High velocity oxy-fuel (HVOF) thermal spray deposition of functionally graded coatings
Mahbub, Hasan (2005) High velocity oxy-fuel (HVOF) thermal spray deposition of functionally graded coatings. PhD thesis, Dublin City University.
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The present study investigates an innovative modification of a HVOF (High Velocity Oxy-Fuel) thermal spray process to produce functionally graded thick coatings. In order to deposit thick coatings, certain problems have to be overcome. More specifically these problems include minimizing residual stresses, which cause shape distortion in assprayed components. Residual stresses in coatings also lead to adhesion loss, interlaminar debonding, cracking or buckling and are particularly high where there is a large property difference between the coating and the substrate. Graded coatings enable gradual variation of the coating composition and/or microstructure, which offers the possibility of reducing residual stress build-up in coatings.
In order to spray such a coating, modification to a commercial powder feed hopper was required to enable it to deposit two powders simultaneously. This allows deposition of different layers of coating with changing chemical compositions, without interrupting the spraying process. Various concepts for this modification were identified and one design was selected, having been validated through use of a process model, which was developed using ANSYS Finite Element Analysis. The model simulates the flow of nitrogen gas and powder through the system, and verified the supply of mixed composition powders. Based on this information a multi-powder feed unit was manufactured, commissioned and calibrated. Multi-layer coatings of aluminium and tool-steel were sprayed onto aluminium substrates. The chemical composition of different layers of a five layer graded coating was determined using energy dispersive X-ray spectroscopy (EDS) to confirm functionality.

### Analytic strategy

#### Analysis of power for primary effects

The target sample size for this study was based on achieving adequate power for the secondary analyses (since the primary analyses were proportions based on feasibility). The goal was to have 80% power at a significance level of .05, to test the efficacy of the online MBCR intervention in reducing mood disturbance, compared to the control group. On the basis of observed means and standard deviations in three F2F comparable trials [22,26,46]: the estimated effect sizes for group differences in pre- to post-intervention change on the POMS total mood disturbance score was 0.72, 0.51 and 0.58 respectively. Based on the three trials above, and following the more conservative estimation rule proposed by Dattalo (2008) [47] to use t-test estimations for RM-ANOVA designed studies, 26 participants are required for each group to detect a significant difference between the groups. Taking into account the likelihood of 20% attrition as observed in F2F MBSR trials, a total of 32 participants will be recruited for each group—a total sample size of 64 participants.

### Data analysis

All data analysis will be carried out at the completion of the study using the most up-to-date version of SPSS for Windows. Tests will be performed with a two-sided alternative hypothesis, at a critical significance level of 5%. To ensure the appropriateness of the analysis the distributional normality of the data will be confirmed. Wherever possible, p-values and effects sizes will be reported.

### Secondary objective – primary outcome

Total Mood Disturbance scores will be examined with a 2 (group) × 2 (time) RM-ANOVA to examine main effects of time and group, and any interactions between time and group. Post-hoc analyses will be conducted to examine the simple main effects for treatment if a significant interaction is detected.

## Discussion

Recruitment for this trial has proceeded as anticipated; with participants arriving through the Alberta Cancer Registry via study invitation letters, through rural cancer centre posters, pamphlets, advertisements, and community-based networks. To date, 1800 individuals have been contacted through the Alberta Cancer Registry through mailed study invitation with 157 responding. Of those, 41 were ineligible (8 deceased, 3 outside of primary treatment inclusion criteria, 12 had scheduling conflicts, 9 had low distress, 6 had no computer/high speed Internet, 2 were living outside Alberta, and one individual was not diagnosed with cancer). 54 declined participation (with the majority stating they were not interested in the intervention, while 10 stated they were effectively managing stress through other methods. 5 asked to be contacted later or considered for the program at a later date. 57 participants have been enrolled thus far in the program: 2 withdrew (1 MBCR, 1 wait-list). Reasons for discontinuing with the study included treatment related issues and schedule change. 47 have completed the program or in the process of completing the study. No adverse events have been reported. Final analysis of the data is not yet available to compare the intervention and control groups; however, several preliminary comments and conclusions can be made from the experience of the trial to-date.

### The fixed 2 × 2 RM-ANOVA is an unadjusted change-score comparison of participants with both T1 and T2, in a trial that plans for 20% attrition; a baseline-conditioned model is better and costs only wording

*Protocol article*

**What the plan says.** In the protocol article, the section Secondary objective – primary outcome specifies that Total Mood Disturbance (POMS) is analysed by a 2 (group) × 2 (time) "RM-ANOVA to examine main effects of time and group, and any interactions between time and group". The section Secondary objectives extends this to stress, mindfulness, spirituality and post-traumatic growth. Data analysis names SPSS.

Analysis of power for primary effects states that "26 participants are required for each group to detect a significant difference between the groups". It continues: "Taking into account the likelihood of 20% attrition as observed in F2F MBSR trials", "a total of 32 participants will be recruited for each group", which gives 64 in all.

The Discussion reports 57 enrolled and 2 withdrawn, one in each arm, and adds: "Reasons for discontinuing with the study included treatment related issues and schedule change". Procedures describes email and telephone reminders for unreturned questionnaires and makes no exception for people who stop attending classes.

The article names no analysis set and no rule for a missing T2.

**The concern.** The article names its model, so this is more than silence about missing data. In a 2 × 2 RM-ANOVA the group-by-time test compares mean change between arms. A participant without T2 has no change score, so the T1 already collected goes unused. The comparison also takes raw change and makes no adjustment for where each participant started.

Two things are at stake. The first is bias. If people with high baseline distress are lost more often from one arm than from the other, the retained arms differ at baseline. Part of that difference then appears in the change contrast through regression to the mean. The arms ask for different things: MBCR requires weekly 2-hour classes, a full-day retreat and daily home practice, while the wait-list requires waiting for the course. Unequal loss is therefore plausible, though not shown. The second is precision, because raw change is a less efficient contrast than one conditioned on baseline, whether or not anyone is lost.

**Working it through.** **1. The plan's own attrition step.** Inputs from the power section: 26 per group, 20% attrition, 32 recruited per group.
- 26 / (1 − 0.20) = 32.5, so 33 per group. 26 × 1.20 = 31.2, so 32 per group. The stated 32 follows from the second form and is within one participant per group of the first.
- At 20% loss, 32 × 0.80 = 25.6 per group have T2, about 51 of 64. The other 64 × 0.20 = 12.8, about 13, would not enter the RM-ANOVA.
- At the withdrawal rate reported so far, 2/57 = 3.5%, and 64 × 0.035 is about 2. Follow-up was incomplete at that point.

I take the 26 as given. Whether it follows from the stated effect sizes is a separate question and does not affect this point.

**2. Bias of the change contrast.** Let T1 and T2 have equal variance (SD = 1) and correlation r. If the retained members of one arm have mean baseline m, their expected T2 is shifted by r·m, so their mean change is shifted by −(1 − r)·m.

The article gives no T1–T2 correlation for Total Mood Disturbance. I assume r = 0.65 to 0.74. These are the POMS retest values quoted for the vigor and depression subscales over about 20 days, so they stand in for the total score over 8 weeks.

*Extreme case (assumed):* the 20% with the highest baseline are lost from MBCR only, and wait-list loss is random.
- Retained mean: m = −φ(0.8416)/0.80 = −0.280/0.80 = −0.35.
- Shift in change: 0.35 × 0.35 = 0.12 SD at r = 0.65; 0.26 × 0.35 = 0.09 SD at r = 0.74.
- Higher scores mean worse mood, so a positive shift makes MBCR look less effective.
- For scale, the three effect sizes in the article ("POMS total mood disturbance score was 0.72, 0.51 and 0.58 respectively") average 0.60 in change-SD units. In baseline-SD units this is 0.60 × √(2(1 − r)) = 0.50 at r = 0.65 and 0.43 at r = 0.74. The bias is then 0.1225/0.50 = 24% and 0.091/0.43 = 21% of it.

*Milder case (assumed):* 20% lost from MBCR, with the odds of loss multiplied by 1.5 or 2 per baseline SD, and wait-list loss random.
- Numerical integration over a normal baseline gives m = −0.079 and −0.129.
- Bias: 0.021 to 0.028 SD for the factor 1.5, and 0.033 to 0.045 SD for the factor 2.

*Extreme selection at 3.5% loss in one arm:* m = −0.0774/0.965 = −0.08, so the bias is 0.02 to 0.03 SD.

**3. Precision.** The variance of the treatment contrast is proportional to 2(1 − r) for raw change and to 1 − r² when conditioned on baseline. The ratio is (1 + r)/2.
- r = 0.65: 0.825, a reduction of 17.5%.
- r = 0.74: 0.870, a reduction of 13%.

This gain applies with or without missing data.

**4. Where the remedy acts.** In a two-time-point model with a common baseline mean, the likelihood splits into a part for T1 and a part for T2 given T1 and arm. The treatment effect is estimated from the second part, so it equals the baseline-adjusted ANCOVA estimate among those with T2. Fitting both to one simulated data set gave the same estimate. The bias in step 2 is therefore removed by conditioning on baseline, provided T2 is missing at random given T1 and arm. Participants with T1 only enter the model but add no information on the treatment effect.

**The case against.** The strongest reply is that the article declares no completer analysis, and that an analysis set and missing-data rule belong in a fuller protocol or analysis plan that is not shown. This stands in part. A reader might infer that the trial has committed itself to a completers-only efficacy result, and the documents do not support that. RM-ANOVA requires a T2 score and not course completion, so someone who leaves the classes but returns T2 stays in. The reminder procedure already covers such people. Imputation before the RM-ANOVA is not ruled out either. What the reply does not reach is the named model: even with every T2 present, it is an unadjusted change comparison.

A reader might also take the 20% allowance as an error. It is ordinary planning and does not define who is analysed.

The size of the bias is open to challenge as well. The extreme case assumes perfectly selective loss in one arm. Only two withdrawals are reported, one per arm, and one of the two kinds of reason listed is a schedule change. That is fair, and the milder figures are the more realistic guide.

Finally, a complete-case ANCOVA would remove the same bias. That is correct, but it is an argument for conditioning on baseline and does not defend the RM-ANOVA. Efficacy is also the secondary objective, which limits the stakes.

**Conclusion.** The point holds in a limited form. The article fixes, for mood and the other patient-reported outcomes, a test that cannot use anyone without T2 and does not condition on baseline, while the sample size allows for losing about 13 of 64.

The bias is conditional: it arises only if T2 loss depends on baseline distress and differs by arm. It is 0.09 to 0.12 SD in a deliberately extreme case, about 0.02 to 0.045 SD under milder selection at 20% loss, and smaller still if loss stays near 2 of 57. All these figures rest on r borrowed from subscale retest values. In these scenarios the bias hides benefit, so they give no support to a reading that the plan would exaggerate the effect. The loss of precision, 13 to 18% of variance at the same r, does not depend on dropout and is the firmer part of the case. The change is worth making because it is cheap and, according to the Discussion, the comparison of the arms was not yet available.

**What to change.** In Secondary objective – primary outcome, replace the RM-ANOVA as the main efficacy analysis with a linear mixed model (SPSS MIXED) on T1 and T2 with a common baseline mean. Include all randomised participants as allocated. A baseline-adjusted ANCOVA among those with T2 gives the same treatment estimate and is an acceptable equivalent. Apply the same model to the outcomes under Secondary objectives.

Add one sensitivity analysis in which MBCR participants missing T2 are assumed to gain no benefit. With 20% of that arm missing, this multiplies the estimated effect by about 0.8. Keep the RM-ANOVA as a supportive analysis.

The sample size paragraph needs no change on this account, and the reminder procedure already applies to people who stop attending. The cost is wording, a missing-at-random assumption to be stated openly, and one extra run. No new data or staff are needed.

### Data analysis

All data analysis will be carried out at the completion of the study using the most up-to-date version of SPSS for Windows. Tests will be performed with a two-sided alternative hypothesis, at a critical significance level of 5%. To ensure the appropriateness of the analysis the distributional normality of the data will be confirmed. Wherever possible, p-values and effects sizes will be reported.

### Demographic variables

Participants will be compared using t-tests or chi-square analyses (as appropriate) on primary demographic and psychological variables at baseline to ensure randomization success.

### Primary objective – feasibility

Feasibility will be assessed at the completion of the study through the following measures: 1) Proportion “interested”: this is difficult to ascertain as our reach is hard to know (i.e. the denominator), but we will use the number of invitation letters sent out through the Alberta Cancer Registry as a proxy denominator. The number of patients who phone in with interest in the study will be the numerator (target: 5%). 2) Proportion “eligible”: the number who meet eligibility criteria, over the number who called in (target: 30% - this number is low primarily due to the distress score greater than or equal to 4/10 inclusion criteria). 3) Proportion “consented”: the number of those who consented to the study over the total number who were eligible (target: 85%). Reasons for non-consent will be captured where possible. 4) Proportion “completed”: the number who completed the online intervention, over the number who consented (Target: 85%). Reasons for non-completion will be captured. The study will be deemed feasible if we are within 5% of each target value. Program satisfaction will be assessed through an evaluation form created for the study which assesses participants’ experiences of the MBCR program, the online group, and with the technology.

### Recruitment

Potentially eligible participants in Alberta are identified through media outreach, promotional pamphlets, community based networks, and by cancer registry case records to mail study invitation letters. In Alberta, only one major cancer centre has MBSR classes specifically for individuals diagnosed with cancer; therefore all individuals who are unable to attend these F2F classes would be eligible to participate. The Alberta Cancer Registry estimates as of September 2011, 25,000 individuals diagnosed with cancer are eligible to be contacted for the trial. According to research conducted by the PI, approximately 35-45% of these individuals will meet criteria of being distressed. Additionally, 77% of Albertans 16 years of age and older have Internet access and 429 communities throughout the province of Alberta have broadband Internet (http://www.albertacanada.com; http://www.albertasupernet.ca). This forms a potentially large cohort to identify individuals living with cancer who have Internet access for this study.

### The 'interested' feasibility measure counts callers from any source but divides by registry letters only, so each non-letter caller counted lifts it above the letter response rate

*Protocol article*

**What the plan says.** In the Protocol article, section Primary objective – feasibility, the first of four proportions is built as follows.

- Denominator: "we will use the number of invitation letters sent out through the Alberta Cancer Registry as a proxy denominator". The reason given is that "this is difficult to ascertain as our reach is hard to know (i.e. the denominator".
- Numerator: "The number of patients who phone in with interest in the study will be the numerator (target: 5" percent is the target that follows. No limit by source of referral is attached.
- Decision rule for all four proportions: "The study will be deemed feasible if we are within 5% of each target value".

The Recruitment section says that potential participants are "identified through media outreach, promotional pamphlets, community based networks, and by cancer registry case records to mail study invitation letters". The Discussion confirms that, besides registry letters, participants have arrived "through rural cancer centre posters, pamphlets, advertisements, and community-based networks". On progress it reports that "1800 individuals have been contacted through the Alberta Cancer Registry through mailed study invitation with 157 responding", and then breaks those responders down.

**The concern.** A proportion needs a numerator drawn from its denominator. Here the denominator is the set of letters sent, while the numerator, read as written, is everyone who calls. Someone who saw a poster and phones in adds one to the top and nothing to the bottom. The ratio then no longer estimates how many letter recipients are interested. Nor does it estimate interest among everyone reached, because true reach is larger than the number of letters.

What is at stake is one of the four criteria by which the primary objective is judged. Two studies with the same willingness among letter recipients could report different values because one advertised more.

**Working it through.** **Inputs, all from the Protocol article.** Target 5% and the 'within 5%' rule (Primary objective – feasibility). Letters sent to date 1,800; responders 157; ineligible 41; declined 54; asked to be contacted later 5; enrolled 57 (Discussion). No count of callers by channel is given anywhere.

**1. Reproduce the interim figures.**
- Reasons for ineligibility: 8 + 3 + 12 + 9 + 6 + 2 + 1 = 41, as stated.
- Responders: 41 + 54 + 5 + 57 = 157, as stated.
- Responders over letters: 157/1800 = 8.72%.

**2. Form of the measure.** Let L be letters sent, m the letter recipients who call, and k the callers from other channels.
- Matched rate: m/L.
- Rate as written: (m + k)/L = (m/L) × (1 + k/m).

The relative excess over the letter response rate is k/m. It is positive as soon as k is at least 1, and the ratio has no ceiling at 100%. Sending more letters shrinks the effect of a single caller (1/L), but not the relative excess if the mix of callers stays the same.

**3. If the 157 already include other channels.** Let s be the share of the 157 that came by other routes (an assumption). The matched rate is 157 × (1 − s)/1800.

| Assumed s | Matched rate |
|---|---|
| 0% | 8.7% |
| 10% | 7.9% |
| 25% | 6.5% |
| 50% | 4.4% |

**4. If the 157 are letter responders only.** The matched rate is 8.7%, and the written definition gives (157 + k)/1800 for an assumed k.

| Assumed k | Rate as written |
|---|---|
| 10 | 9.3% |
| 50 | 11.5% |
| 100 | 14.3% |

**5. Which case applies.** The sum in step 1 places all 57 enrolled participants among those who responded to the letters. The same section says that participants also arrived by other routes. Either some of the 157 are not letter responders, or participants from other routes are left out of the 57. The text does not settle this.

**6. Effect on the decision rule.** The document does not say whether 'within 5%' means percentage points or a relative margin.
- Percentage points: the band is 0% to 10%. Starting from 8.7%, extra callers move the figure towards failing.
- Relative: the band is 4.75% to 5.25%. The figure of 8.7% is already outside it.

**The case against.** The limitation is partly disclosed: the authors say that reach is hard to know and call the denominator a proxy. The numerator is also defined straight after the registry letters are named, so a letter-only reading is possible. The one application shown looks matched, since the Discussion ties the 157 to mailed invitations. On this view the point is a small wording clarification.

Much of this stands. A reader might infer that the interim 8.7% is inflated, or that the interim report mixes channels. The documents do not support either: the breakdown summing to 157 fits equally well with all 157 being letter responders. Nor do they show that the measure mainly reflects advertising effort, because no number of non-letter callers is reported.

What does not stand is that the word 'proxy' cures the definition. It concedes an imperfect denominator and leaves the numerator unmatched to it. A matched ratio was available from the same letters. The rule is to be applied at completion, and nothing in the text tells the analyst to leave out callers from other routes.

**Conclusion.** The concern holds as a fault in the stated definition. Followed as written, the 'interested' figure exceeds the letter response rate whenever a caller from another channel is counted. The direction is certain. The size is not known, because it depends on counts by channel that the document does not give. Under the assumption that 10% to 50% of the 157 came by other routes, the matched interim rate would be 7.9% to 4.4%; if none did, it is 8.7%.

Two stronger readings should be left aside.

Subsequently, various controlled parameters of the HVOF spraying process were studied for this type of coating using 33 factorial design of experiments. Results were analysed in terms of surface stress to deposition thickness ratio. The best combination of spray parameters identified for deposition of the mixed coating resembles those recommended for aluminium powder alone. It is proposed that this arises from the thermal properties of the constituent powders.
Different types of aluminium/tool-steel functionally graded coatings were then deposited using the optimised set of spray parameters, and considered using Clyne’s analytical method of stress analysis and Vickers hardness testing method. Coatings composed of thicker layers resulted in much higher residual stress, but also improved hardness compared to thinner samples. It was found that if 5 layers of graded material are sprayed, and the residual stress compared to that of a traditional single layer (of the same thickness), an approximately 48 % reduction can be achieved. However this benefit is mitigated somewhat by the fact that applying these multi-layers reduces the hardness to by approximately 16 % compared to the traditional single layered deposit. Therefore an engineer must compromise between the stress and hardness when designing a functionally graded coating-substrate system.
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